I tried my best to hide my disdain behind wide-eyes and red lipstick, smiling as he spoke, trying my best not to look around the restaurant for something far more interesting than this date. I knew going in that I probably wouldn’t like him: he already asked a question that rubbed me the wrong way via text, his first dinner suggestion for our date was three blocks from his apartment (no thank you) and he came across a little full of himself.
I do like confidence, sure, I reassured myself on the subway ride down. I do think he’ll be interesting to talk to. Maybe I’m being too hard on him.
But my instincts were right – there was something off and I was pretty much finished with the evening by the time I took my last sip of red wine. But he suggested one more glass of vino at a bar nearby, and I obliged, deciding that I had two choices: I could either sulk that I met another someone I wasn’t interested in or I could get to know this person and possibly, learn something instead of being annoyed we didn’t click romantically.
And so, sitting on a couch in a 20s-themed speakeasy type of joint on the west side, I listened.
I listened as he complained about his job in investment banking – that pays an outrageous amount of money, I’m sure. I listened as he expressed his real joy was found in a more creative, but not quite lucrative pastime that he simply doesn’t have enough time to pursue. I listened as he complained about the guilt he feels over having a dog that’s left at home the majority of the time (okay, I can relate to that). I listened as he complained about turning 30 this year and how he wasn’t where he thought he would be and he regretted not pursuing his passions. I listened as he talked about his on-and-off relationship with a girl he didn’t think was The One, but he wanted to figure out if it was really her or if maybe, it was him. (I think it’s him.)
I listened. And then I declined his presumptuous invitation on our first date to go back to his place – because really, is there anything sexier than a depressed man? Yes. Lots and lots of things.
In the cab ride back to my own apartment — by myself — I tried my best to not get disappointed by another date that wasn’t great, but what I was really thinking in between my pep talks was:
Why are there so many cranky young men?
When the New York Post interviewed me for the most eligible single article, they asked me what I was looking for in a guy, and I surprised myself when the first thing I said was: I just want a normal, happy boyfriend that’s well-adjusted and lives a full life. It sounds so incredibly simple as I type it out – but it couldn’t be a more accurate description of what I value most in a partner. And yet, it seems to be the most difficult quality to find in a man in New York City because frankly, most guys I meet are, just plain cranky.
They’re fearful that their time is up and that they’ll never be this super-successful, powerful lawyer/FBI Agent/Basketball Player/Banker/World-Class Musician/Awesome Porn Star/Politician/Actor/blah, blah, blah and now they’re just going to be old and withered, trapped in a marriage, and growing a beer belly. They’re hung up on some girl at some point in their life that they had some relationship with, and they worry they’ll never be able to love like that again. Or they’re burned by it. Or they just can’t f***ing get over it. They’re distressed that life has just dealt them a bad hand and they are stuck in some sort of rut that has them feeling not important, not sexy, not anything. They can’t handle a woman who knows what she wants, they don’t want to be settled down into anything because they’re crippled by the fear of taking the wrong route, they just can’t figure anything out or commit to anything.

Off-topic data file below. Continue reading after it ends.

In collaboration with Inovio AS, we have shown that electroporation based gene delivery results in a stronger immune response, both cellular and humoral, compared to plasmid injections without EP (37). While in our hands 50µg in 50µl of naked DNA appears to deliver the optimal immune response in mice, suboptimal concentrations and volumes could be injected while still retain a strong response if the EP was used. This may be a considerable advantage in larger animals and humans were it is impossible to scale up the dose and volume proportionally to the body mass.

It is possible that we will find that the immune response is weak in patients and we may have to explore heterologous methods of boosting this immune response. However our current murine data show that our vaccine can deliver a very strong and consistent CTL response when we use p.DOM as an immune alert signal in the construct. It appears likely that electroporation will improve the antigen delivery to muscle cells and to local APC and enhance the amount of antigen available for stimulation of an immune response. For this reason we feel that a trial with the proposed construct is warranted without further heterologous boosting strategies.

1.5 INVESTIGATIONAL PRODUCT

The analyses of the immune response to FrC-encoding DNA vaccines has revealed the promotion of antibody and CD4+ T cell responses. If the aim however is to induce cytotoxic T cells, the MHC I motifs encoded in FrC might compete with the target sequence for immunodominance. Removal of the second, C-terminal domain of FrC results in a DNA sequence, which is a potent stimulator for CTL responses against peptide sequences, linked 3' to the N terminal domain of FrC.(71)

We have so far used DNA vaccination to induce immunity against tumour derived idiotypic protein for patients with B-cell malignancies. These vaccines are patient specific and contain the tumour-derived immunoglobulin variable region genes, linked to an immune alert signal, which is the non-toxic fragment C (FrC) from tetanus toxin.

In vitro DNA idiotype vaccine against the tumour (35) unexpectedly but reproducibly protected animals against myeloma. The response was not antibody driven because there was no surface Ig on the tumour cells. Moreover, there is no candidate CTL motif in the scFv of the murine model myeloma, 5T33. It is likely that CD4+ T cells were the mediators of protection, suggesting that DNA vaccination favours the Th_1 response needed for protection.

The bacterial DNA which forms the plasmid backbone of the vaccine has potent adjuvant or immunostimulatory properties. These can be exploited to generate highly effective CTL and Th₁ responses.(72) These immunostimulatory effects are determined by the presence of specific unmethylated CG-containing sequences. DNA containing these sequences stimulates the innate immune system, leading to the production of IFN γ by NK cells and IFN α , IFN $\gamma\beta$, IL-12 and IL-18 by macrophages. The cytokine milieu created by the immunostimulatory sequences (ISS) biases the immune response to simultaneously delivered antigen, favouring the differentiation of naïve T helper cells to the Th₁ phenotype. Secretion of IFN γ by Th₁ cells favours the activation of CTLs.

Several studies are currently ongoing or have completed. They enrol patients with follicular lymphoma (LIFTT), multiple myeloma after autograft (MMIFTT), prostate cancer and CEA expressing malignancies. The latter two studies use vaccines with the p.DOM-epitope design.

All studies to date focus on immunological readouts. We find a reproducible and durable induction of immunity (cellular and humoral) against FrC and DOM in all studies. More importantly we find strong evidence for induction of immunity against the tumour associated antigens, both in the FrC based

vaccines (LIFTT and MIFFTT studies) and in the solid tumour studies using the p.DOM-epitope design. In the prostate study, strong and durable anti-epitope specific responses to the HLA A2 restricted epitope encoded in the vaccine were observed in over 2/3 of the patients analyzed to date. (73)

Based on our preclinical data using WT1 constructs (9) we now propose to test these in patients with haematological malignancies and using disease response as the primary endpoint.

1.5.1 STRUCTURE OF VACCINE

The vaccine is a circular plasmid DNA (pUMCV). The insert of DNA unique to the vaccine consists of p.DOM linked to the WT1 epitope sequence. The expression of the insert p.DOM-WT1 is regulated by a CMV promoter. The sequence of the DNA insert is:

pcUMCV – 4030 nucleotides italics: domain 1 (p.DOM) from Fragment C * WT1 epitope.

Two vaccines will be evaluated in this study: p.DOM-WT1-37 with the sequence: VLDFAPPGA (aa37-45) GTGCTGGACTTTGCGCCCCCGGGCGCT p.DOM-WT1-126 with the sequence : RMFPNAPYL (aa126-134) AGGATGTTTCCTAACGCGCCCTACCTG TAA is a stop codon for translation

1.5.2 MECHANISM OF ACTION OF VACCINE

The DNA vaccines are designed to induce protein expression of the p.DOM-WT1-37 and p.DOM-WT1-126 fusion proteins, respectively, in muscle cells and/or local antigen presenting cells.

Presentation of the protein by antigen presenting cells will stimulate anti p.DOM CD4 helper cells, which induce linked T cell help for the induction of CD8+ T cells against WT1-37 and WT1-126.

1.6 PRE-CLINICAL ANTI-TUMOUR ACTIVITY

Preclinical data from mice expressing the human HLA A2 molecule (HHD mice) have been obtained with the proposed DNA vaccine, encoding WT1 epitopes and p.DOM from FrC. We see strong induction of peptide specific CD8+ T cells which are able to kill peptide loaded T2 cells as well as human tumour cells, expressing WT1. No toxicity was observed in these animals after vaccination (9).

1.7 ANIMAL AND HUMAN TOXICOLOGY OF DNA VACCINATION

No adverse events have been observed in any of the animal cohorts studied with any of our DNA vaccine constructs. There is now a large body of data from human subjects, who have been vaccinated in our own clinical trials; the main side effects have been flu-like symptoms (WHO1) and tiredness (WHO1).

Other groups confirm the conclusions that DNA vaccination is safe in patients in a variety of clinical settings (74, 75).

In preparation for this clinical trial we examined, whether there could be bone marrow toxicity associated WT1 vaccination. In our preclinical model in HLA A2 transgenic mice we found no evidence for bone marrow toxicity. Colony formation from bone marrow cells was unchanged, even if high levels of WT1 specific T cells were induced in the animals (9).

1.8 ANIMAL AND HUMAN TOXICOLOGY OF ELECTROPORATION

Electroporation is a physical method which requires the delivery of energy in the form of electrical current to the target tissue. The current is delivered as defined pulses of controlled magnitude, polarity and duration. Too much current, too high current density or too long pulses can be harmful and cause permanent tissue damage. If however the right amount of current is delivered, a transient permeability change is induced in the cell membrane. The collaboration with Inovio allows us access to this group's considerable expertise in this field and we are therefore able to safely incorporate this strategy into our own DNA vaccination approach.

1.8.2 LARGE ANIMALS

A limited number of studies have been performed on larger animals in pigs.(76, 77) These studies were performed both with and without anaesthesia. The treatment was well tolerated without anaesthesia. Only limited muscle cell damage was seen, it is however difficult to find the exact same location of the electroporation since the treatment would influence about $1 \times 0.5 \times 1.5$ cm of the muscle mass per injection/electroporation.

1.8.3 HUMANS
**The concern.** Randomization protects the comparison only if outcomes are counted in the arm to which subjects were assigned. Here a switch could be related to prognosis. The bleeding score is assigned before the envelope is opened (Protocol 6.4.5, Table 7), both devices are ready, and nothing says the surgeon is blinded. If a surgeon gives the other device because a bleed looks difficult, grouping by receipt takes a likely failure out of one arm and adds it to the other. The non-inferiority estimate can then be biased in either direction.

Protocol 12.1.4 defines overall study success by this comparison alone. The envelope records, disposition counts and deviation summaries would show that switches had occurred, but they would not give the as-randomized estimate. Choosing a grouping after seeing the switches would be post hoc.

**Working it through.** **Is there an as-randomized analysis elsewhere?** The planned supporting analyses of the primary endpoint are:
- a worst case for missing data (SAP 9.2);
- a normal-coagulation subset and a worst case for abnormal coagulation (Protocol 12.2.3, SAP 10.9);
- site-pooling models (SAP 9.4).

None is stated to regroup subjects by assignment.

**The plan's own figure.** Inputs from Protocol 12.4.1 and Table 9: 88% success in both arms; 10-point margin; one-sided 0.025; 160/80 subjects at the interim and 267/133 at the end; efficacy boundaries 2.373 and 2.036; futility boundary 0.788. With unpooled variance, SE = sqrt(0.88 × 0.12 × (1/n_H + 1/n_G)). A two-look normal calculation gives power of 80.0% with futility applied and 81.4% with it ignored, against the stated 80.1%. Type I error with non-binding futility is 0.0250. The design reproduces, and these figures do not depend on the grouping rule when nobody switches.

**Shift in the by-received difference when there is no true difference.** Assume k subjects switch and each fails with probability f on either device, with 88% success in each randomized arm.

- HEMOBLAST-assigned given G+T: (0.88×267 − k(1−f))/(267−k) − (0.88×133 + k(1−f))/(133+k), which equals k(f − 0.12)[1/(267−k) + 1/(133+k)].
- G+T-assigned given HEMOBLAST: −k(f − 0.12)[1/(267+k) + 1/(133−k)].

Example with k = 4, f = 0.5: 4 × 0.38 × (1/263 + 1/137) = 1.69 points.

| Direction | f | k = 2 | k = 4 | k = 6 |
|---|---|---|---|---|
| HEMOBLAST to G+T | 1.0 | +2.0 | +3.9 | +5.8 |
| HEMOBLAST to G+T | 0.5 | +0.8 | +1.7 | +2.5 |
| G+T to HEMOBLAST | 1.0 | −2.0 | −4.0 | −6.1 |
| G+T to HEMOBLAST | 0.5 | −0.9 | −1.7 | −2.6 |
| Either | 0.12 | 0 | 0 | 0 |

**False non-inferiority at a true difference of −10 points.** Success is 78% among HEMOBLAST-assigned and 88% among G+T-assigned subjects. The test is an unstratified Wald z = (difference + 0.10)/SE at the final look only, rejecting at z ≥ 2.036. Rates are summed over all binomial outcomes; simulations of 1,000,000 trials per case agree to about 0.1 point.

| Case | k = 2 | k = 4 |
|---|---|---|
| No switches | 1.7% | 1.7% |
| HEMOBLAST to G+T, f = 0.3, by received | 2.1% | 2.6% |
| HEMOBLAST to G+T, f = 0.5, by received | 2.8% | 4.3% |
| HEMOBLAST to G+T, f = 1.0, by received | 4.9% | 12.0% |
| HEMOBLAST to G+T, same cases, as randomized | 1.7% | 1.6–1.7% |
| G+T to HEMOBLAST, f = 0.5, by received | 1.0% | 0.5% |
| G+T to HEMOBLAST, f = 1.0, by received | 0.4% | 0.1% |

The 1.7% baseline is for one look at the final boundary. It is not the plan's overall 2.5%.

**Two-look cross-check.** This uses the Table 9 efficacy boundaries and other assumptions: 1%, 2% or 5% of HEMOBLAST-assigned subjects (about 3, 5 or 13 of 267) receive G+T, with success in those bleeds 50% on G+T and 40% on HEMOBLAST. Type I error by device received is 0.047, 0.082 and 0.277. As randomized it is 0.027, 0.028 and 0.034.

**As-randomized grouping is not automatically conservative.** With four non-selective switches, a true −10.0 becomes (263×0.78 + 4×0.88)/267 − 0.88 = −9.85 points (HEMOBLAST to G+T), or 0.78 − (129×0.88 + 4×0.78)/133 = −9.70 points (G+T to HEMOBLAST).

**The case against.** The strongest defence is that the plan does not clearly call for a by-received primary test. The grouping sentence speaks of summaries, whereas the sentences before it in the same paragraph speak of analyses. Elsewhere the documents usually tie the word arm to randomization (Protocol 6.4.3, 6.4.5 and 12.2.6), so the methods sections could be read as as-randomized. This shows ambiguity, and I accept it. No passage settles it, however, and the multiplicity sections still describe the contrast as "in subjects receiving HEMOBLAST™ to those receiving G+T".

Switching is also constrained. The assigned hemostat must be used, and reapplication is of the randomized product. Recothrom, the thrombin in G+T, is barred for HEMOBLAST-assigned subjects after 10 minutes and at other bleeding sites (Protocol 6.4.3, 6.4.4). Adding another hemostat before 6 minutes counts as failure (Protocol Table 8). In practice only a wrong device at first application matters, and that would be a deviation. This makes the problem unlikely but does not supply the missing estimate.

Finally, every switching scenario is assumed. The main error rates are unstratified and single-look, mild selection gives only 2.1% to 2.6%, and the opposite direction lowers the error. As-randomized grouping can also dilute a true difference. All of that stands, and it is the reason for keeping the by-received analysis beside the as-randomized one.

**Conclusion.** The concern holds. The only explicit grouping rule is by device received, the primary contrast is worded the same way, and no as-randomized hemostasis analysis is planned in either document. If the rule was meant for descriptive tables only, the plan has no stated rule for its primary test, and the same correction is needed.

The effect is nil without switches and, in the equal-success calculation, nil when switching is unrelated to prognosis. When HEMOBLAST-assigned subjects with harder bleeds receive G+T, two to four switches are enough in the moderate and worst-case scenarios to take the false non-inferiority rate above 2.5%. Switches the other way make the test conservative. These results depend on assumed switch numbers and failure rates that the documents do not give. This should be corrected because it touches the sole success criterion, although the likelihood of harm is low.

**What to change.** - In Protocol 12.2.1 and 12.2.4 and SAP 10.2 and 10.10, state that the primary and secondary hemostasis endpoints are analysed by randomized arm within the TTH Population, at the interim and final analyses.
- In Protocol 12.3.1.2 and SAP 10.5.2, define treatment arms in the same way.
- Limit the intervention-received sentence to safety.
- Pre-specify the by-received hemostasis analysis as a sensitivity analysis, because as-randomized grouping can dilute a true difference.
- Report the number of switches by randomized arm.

The only thing they can honestly commit to is getting laid – because, well, isn’t there always a girl somewhere that will sleep with a cranky young man? Yes, there is. Because I was that girl just a few years ago.
I put up with all of the bull and I wore my frustration like a smile, never demanding too much attention toward myself. I played the part of the do-good, be-sweet girlfriend with hopes that a cranky young man’s downtime would turn into his upswing, where he’d love with everything he had. And he’d especially love the girl who stuck with him through the detriment. I was careful with my words and my expectations, accepting whatever was thrown at me, even if I felt starved for a real relationship with strings and roots and hopes. I developed my own cheerleading squad of one – performing a song and (lap) dance to cheer up my cranky young man every single day, day-after-day, for a year.
And in the process, I forgot about my needs. I put what I wanted aside. I believed so deeply in something imaginary that I couldn’t see realistically what was actually happening. I let friendships fade. I lost all of those magical pieces that make me, me by giving all of my magic to a man who never deserved it or earned it.
Not anymore, not ever again, I reminded myself, crawling into bed, alone, again, with Lucy cuddled by my side. There are far worse things than being single or a little lonely. And dating a cranky young man is one of them. Because all it does is turn you into a cranky young woman.
Instead – I want to meet a man whose outlook matches mine. A guy who has his shit together. A happy man. A man that, like me, is pretty normal, rather positive… and only cranky until he gets his first cup of coffee.
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Absolutely brilliant post.
Love this! This so describes what I’m going through right now in my own question to find a well adjusted normal guy.
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